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Carbon Fork question? Kestrel or Reynolds?(4 posts)

Carbon Fork question? Kestrel or Reynolds?bigdave
Feb 5, 2002 7:07 AM
Howdy folks...

I wonder if any of you have experience with both the Kestrel EMS Pro and the Reynolds Ouzo Pro to offer a comparison between the two. I'm basically looking for a general compare/contrast about ride, handling, etc.

Anyone?

I am actually looking at these two forks for this reason: CrMo steerer and all carbon everything else. Forks like the Ouzo Comp, Columbus Muscle, etc, use alloy steerers, but also alloy crowns. So, the only difference between my current crummy alum fork and those is a bit of carbon between the crown and the dropouts. Not enough in my book.

But the Ouzo Pro (they do make it in a CrMo steerer) and the EMS are all carbon apart from the steerer. And, the reason I am going CrMo with the steerer is because my head tube is 1" and I go 180-5 at my anemic lightest. I think I am too burly for an all-carbon 1" fork in a 59 cm frame.

Any thoughts?

Thanks for all input.

--Dave
get the lightest one you can trust.Bikeman
Feb 6, 2002 2:31 AM
I own the Kestrel 650c pro aero fork. It is good, and the ride is remarkably vibration-dampening. My wrist used to hurt on my other bike (now it doesn't) and I think it is the new fork making the difference.

IMO I'd go with the reynolds all-carbon model, or the alphaQ all-carbon model. C/F is actually stiffer than chromoly isn't it? I think the Kestrel fork is OK, but it weighs approx 640grams, and the alphaQ or reynolds probably weigh under 400grams. That's quite a difference, and now I wish I had have bought the alphaQ fork, because everyone seems to think it's very good (www.alphaQfork.com). I weigh 145, but I don't think 180 is beyond the limits of an all-carbon fork.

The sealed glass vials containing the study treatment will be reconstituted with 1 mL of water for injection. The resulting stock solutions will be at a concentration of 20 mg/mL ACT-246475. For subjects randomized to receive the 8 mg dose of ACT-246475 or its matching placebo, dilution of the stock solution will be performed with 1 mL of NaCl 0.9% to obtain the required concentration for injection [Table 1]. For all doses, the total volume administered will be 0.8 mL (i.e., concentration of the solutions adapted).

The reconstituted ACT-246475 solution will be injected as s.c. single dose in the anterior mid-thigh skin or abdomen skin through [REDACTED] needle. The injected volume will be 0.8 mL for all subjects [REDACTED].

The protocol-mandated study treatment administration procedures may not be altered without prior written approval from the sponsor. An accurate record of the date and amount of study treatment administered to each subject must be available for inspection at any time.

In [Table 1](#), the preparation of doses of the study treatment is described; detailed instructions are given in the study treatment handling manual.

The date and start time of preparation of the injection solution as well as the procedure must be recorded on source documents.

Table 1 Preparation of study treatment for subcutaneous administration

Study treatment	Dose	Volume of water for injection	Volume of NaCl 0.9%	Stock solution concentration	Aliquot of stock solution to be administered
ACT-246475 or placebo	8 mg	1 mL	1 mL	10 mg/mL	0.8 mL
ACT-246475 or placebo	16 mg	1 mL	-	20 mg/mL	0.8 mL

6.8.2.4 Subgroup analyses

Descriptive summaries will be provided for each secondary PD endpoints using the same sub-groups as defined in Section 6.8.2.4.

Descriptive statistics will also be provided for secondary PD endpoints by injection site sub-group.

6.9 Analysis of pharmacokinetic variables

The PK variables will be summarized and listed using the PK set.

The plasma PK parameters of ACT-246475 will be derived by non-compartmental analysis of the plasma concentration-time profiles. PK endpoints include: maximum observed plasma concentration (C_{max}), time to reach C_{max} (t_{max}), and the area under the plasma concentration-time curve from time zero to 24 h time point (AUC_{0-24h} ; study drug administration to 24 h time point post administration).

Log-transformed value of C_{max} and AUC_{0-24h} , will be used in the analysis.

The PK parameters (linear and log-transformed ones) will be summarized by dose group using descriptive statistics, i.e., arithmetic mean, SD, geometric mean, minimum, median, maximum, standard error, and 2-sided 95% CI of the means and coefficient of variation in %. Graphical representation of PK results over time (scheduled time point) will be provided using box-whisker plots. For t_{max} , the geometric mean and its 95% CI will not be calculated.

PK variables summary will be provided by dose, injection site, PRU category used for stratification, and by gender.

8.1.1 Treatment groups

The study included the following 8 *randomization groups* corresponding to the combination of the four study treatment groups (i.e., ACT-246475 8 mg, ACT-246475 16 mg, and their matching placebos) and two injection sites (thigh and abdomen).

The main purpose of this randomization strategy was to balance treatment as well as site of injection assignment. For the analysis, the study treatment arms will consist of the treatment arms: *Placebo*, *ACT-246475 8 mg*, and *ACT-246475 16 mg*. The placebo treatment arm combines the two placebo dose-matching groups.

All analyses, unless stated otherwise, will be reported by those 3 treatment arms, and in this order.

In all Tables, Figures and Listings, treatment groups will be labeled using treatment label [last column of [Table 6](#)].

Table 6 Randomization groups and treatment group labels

Remember, theoretically composites are stronger than any chromoly :-)
True, but us "Clydes" might need metal...bigdave
Feb 6, 2002 11:05 AM
Basically I think that works well, and if I had a frame with a 1-1/8 head tube, I'd be *all over* the Ouzo Pro all carbon. Carbon is supposed to be stronger than metal, you're right.

But I know some big guys who have had 1" carbon steers have complained about it being noodly, even when using the recommended amount of spacers. Throw them on a metal steerer fork of the same brand and the squirrely-ness goes away.

I think the strength of carbon to steel you mention is correct. It just might not be a heads-up comparison in the 1" configuration... ie: the steel might have greater wall thickness, or something.

I'm no engineer, but just going by what some other big riders with tall steerers have experienced.

--Dave
True, but us "Clydes" might need metal...Bikeman
Feb 6, 2002 10:20 PM
Yes I agree with you that wall thickness of the steerer would be a factor.
But know this before you buy: Some Kestrel forks (mine included) are made in Taiwan.
Now I'm not having a go at Kestrel (I own a 500EMS and I think it is exceptional) but the fact didn't sit too well when I took the fork off to cut the steerer and saw a "made in Taiwan" sticker on it. Up 'til then I thought that every single part on my dream bike was either made in USA or Italy (except the german conti tires/Japanese ergobrain computer/English USE seatpost).
Having said that, I can't find anything wrong with the quality of the finish of the fork.
Cheers!